Assignment to Hell
- Timothy M. Gay
- New American Library
- 508 pp.
- Reviewed by Robert Knight
- May 31, 2012
From North Africa to southern France, Homer Bigart, Walter Cronkite and other legendary correspondents spotlighted here bore witness to the fight against Nazi Germany.
Review by Robert M. Knight
The United States had been officially at war with the Nazis for 14 months when Homer Bigart of the New York Herald Tribune asked Walter Cronkite of United Press if he had thought of a “lede” (journalese for “lead”) for his story about a bombing raid he had witnessed from the belly of a B-17 Flying Fortress. According to Timothy M. Gay, Cronkite replied: “I think I’m going to say … that I’ve just returned from an assignment to hell, a hell at 26,000 feet above the earth, a hell of burning tracer bullets and bursting gunfire. …”
Cronkite’s purple prose helped his story get huge play in the States and dominate the British tabloids. But for the next half century, Bigart and Andy Rooney of Stars and Stripes “felt obliged to give their pal unmerciful guff about it.” Purple and clichéd the quote might be, but Gay decided to use it as his title. Assignment to Hell presents the coverage of Bigart, Cronkite, Rooney, Hal Boyle of the Associated Press and A.J. Liebling of The New Yorker.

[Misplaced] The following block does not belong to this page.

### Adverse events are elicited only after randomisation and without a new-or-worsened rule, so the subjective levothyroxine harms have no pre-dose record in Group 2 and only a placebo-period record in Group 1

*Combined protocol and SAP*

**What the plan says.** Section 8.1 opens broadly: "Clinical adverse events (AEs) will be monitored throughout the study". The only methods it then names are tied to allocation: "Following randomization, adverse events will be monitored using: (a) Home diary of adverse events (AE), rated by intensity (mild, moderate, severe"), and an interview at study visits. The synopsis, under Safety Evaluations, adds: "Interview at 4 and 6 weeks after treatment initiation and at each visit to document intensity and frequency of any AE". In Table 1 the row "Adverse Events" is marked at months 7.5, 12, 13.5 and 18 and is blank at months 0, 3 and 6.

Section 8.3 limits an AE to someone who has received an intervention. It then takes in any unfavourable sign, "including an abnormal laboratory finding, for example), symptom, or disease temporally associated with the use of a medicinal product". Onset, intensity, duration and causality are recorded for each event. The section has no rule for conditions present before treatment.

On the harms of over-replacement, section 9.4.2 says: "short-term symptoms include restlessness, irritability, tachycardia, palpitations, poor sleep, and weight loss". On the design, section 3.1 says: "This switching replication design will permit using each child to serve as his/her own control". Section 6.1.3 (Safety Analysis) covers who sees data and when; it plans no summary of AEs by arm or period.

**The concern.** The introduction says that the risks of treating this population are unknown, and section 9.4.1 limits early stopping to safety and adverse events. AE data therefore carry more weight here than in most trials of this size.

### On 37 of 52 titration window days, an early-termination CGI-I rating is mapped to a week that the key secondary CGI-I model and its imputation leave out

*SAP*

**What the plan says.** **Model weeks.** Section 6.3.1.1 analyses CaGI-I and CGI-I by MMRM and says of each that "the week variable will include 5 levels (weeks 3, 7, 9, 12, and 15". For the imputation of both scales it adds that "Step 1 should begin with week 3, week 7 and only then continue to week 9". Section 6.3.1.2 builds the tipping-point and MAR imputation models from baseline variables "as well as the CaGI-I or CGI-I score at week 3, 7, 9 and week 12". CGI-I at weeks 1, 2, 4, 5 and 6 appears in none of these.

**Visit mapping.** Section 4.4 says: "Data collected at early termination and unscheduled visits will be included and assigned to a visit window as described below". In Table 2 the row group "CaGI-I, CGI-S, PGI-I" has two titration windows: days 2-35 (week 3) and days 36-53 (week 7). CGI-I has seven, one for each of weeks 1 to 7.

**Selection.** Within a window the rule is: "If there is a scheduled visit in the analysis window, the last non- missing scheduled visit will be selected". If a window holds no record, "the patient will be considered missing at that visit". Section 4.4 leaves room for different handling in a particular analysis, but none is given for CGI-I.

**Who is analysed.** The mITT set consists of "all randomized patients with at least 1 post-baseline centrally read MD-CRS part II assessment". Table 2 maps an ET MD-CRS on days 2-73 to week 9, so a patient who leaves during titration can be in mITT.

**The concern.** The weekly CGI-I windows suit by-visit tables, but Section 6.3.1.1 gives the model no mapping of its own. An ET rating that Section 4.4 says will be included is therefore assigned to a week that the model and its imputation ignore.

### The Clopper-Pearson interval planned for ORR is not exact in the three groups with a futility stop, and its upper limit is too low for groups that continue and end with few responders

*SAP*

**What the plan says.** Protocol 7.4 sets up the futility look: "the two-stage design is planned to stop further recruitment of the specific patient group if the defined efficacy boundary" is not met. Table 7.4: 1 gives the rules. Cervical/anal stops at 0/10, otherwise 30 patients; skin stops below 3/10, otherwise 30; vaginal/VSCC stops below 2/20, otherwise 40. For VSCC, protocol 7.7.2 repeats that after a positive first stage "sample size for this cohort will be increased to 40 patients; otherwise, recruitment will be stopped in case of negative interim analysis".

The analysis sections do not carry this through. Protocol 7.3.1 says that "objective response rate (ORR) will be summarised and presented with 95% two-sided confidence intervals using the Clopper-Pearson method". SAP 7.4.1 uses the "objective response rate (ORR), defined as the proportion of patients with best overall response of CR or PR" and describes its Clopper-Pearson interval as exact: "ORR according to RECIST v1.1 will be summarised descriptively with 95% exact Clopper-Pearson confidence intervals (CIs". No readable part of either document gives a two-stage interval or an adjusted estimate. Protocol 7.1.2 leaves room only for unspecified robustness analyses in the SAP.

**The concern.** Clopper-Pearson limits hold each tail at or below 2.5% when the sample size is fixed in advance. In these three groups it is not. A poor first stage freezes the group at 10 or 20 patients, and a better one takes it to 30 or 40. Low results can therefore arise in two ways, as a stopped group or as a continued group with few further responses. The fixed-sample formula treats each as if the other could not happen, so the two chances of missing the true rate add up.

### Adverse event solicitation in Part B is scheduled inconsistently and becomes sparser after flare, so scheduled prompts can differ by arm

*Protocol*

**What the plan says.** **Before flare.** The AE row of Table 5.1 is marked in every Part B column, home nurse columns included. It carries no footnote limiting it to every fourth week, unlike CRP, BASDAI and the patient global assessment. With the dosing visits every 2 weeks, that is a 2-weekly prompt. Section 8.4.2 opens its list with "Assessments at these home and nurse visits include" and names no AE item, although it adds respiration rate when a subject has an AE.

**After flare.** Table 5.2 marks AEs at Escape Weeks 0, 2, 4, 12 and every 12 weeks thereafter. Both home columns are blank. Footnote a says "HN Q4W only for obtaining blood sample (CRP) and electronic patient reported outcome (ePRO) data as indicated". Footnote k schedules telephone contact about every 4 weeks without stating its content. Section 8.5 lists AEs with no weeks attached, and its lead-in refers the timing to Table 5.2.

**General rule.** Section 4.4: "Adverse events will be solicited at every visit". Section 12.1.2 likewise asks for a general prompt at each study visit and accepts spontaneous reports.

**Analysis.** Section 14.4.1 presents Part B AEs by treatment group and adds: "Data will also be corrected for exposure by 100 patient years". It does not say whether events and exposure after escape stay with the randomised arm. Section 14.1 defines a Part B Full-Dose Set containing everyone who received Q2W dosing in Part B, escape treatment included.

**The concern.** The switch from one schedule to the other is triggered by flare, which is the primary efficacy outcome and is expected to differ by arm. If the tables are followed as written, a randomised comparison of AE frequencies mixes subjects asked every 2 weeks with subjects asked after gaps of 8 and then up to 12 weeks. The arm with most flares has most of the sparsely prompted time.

Whose hell was it, anyway? At 26,000 feet, hell can literally freeze over, but the ground below looks no more hellacious than pretty pictures of puffs from the squadrons’ bombs. Although casualty rates indicate that the greater hell was in the air, it is at ground level that war can look much more like the hellfire that a soldier might expect. Either way, Gay’s five correspondents mostly covered the ground war. From North Africa to Sicily to the Italian boot to D-Day Normandy to Belgium to Holland to southern France, they did witness the hell of war.
With its death camps, with its devastation of cities like Dresden, Stalingrad, Hiroshima and Nagasaki, World War II was despicable. But at some level, the war was hard not to like. Our adrenalin flowed freely, our pride burst and Americans felt good about themselves. Unlike nearly every war we have since fought, this one was huge, its goals simpler, more clear-cut.